13 July 1997
Lee Kuan Yew has apologised twice and we have accepted that he did not mean to hurt
our feelings. The Singapore Senior Minister and former Prime Minister had referred
to Johor Baru, Singapore's nearest neighbour, as a place "notorious for shootings,
muggings and carjackings".
I shall not go into detail what made him say that. I claim to no better insight than
President Bill Clinton, after defending Affirmative Action and urging for a year-long
dialogue on race relations, has said he was considering extending a national apology
to Black Americans for this nation's years of slavery which only ended in 1863. Tony
Blair, the British Prime Minister has already apologized for his nation's role in
the Irish potato famine of 1845. Perhaps, he is following Blair's lead. After all
they like each other and share many similarities.
I do not suppose apologising for a clear wrong hurts. Indeed, it is an honourable
thing to do. But in this case what good will it do?
James K. Glassman, a Washington Post columnist posed this question:
"Who's supposed to apologise? The Confederacy or the Union? Recall that 136
years ago the Union which is to say the United States government, went to war, at
a cost of 359,528 lives, to end slavery. Now, we're supposed to say we're sorry?
May be some thanks would be in order."
The only reason this silly idea was getting attention, he asserted, was because there
was not much else Clinton could think to do about race after that hazy, platitude-laden
speech at the University of California in San Diego nearly a month ago.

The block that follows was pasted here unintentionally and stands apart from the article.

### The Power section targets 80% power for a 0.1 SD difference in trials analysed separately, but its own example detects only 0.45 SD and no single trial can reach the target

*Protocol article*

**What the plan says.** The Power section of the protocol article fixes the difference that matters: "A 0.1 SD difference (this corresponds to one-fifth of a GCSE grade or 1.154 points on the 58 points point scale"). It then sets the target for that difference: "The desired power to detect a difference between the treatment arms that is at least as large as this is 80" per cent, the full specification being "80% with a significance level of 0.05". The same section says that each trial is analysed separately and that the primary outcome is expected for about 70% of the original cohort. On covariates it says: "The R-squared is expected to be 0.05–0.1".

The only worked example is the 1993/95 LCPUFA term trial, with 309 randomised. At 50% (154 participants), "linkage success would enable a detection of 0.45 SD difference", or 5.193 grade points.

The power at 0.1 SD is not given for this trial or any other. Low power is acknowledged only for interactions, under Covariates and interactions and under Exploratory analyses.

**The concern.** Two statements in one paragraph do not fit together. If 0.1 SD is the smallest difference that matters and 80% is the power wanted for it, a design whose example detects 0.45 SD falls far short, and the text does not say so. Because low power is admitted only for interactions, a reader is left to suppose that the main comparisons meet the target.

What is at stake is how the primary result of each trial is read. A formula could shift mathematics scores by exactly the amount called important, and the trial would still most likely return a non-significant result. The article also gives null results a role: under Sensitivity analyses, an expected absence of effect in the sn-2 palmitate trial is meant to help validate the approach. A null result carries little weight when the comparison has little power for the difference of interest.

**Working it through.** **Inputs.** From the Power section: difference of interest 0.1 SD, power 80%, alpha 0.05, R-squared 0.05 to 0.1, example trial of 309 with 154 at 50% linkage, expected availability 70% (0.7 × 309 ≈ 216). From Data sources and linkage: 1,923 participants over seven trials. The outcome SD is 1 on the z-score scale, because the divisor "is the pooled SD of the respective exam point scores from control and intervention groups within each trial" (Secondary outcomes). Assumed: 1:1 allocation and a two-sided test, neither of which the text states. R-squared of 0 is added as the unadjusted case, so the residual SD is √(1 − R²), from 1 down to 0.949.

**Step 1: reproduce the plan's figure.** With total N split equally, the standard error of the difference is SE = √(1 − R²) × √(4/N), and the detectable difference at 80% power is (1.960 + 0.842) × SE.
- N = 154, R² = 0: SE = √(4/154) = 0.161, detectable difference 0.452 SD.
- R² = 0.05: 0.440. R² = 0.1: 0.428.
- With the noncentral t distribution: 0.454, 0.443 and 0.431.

The irony of the whole thing is that Clinton would be apologising on behalf of a
nation in which all slaves and slave masters have long been dead, and when at the
peak of slavery no more than 10% of White Americans, mainly in the South, had or
owned slaves, to African-Americans who have never been slaves and on behalf on White
Americans who never owned slaves
There is a rule of thumb in politics (and also in journalism) that if one is criticised
by both partisans of the divide, then he must be doing OK; he is on the right track.
Clinton is right this time because critics on both sides twitted him. Reverend Jesse
Jackson and several other Black leaders and intellectuals said an apology was not
necessary because it has no substantive value to it. I think the Blacks are right
Most decent people would agree that the practice of slave-owning and exploitation
was the most disgraceful black-spot in American history, and in that context, an
apology for slavery would not hurt. But apology won't be enough. What are needed
are ideas and concrete programmes and action to make the United States a whole country.